World

After years of struggle, immigrant lawyer finally obtains green card

In this photo provided by Amairani Serna, lawyer Sergio Garcia holds up his green card at his law office in Chico, Calif., Thursday, June 4, 2015. Garcia, a Northern California attorney who successfully fought a high-profile battle to practice law despite his immigration status, can now live in the country legally. Sergio Garcia got his green card Thursday. That means Garcia can practice law _ and live _ in the United States without fear of arrest and deportation to his native Mexico. (Amairani Serna via AP)

In this photo provided by Amairani Serna, lawyer Sergio Garcia holds up his green card at his law office in Chico, Calif., Thursday, June 4, 2015. Garcia, a Northern California attorney who successfully fought a high-profile battle to practice law despite his immigration status, can now live in the country legally. Sergio Garcia got his green card Thursday. That means Garcia can practice law _ and live _ in the United States without fear of arrest and deportation to his native Mexico. (Amairani Serna via AP)

A California attorney who successfully fought a legal battle to practice law despite his immigration status got his green card Thursday and can now live in the U.S. legally as well.

Sergio García, 38, first applied for permanent U.S. residency in 1994 at the age of 17 after his family moved from Mexico to California.

"It's an incredible relief," García said after picking up the drivers' license-like card from his post office box in Chico, north of Sacramento.

The green card was granted on the heels of the law license he obtained in 2014 after a five-year legal and political battle that included opposition from the Obama administration and a favorable ruling in January from the California Supreme Court.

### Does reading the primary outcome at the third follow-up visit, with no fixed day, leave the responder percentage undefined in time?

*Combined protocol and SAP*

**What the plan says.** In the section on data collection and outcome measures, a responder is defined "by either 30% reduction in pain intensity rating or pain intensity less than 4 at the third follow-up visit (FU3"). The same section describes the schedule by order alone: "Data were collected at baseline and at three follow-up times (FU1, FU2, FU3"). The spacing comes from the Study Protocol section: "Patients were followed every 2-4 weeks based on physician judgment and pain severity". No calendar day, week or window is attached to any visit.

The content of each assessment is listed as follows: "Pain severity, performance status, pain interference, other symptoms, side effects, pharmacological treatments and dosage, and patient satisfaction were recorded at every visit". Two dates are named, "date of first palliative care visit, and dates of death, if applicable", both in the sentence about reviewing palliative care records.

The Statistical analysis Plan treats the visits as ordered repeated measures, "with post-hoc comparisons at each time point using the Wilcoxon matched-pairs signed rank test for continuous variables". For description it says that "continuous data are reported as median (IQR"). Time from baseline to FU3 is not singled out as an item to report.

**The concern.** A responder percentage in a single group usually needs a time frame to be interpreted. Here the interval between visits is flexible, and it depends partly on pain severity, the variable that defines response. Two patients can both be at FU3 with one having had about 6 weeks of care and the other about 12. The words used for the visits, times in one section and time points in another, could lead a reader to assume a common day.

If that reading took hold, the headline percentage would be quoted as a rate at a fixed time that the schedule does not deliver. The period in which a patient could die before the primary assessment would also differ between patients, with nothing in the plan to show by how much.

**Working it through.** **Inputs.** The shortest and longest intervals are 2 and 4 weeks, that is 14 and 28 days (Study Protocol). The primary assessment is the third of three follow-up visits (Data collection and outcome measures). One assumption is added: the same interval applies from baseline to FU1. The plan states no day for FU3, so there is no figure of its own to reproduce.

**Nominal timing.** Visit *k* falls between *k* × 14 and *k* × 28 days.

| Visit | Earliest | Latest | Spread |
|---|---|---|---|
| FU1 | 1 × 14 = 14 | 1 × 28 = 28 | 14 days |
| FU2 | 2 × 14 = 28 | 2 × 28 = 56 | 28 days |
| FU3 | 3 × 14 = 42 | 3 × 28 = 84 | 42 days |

The license was granted after Gov. Jerry Brown signed a specially crafted bill passed by the Legislature to let García practice law.

García was thought to be the first immigrant in the country illegally to be granted a law license. He now represents car accident victims and settled his first legal case on Wednesday.

A New York appeals court on Thursday granted a law license to Cesar Vargas, whose mother brought him to the United States from Mexico when he was 5.

Even with his law license, García faced obstacles. Without the green card, he couldn't work for a law firm or partner with other attorneys on cases. Many potential clients were wary of hiring a lawyer who could be arrested and deported.

García says he is seeking U.S. citizenship, which would give him the right to vote, serve on a jury or work for the federal government.

He said he still gets an occasional threatening email from strangers upset that he is practicing law. He hopes his new immigration status will silence critics.

"I'm delighted for him," said Larry DeSha, a retired State Bar prosecutor who opposed the granting of a law license to García while he lived in the country without permission. "He worked hard and waited too long."

DeSha said he has no issue with García practicing law now that he's in the country legally.

García arrived with his parents in California when he was an infant and returned to Mexico when he was 9. When he was 17, his family moved to Chico, where his father — a naturalized U.S. citizen — operates a beekeeping business.

After graduating from Cal Northern School of Law in Chico, García passed the Bar exam in 2009 but wasn't able to practice law until 2014, when he opened an office in Chico.

On Wednesday, he won a $25,000 insurance payout for a woman hurt in an auto accident and collected his first payment.

"I'm on a roll," he said. "My girlfriend and I are going to a steakhouse and I'm ordering a lobster tail."

Like us on Facebook
Follow us on Twitter & Instagram